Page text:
I think that if it weren’t a political football, no one would be talking about it.

If you were to equate the “Choice” with “drugs” there would be no difference. It is one’s choice to do drugs.

It’s one’s choice to rob someone.

What’s the difference between choice and crime.

Posted by: Weary Willie at January 13, 2006 5:22 PM
Comment #113183

Dan Rather brought himself down by insisting the story was more important than the truth. The media continues to operate in that vein. News stories are being made up in the office. The quick to run with a story are getting quicker.

Posted by: Reporting for Doody at January 14, 2006 12:16 PM
Comment #113267

I am not sure why Republicans would want to blog. Unless it is to “preach to the choir.”

I am sorry… I am not trying to be mean. I’m not. But, I love consistency in an argument and I never feel comfortable when I watch someone who isn’t true to their stated beliefs.

You see… Democrats welcome discussion. Some try to say that we don’t because of “political correctness” or our unwillingness to accept alternate theories for evolution which include God ID. Well, “political correctness” really just means that we don’t sit back and cringe anymore at racist or sexist jokes. We call people on their boorish behavior. As far as ID… it just isn’t ready for prime time high school. We don’t have to subject ourselves to either boorish behavior or poorly disguised attempt to circumvent the constitutional separtation of church and state.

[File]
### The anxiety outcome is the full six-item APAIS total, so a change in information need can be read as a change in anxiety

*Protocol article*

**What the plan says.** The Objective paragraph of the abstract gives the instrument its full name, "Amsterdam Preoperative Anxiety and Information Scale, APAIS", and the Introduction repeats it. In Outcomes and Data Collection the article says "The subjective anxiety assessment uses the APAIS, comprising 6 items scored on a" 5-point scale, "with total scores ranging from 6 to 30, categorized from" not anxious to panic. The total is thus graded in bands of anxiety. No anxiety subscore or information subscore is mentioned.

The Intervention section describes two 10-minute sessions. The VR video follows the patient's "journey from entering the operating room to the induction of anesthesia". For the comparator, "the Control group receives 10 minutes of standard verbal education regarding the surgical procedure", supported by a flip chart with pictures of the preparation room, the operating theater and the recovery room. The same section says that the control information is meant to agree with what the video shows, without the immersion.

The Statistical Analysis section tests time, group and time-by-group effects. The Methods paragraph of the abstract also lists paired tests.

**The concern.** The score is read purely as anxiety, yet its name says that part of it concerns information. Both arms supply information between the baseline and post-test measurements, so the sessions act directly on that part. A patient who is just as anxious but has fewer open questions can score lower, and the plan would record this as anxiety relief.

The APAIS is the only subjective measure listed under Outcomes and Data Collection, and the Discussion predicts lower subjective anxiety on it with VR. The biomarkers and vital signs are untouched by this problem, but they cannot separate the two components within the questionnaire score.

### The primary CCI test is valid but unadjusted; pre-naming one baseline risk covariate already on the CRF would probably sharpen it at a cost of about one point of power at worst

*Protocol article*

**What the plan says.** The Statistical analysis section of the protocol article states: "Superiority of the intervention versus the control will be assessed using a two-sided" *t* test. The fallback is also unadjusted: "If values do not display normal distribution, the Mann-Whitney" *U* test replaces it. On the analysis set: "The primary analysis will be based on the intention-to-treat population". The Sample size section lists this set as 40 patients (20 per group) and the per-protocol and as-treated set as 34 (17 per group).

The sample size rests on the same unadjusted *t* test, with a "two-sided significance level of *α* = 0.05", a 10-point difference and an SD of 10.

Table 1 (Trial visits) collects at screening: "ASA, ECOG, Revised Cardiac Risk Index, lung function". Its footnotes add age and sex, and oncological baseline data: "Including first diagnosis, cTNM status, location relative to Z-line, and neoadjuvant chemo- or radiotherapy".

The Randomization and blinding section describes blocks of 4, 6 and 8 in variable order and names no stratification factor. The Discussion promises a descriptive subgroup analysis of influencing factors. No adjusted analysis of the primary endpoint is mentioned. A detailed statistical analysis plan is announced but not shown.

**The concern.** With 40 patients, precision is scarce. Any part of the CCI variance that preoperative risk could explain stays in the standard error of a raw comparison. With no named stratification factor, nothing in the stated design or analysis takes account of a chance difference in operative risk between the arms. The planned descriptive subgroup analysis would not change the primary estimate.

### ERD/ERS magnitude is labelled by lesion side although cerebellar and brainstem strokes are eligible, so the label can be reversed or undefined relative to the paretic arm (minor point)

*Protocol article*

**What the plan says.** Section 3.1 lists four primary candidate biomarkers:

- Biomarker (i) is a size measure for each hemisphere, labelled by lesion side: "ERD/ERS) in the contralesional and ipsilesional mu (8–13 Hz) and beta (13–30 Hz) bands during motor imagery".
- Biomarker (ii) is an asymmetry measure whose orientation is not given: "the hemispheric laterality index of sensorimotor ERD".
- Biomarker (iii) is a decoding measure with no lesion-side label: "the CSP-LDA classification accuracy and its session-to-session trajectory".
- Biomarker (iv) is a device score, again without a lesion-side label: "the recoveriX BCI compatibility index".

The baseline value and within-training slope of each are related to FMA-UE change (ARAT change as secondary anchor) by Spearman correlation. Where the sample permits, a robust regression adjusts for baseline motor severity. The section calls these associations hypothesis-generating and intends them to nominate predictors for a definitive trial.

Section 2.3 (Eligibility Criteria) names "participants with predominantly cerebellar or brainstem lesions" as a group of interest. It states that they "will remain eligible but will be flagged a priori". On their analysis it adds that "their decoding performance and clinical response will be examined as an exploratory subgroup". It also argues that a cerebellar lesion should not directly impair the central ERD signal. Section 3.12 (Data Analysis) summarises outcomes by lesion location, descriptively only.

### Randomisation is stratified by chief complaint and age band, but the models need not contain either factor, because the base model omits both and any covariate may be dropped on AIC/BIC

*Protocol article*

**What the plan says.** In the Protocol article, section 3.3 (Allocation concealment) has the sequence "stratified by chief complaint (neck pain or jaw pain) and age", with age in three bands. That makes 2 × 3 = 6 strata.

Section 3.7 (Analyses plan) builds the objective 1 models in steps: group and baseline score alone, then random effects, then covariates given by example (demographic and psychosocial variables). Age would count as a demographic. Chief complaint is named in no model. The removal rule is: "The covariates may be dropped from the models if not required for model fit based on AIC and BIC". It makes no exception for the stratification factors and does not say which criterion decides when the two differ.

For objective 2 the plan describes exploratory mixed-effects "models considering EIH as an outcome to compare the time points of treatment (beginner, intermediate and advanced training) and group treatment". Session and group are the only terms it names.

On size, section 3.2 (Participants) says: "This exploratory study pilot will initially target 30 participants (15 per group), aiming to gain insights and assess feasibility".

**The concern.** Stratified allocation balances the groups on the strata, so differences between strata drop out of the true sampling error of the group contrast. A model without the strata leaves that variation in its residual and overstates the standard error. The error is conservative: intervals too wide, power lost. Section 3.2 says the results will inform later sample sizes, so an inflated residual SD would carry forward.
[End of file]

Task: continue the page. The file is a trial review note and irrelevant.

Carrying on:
Ok, with that out of the way. Democrats enjoy the debate. They love to match thier beliefs against those of others. When we are presented with new evidence we adjust to compensate… this often means changing our minds. We believe this is a sign of growth and integrity to the truth.

The Republican party prefers steadfastness and adherence to the party line. To change one’s mind it to be “two-faced” and lacking in integrity. This is not qualities wanted in a person in a position of leadership. I am just repeating the commercials of last election.

So, I do wonder why Republicans blog? If I change my mind based on the information you present me… I am weak and lack morals. Why would you ever respect me?

If you change your mind then you would also be weak and immoral. Would you not?

Posted by: Darren7160 at January 14, 2006 8:10 PM
Comment #113429


I love that you are able to diagnose all of us Republicans as narrow-minded so easily. You are so right, we do hate debate, and critical thinking. It really is all about doing what’s best for us and not advocating for what we think is best for the country. Good analysis, you broke the code.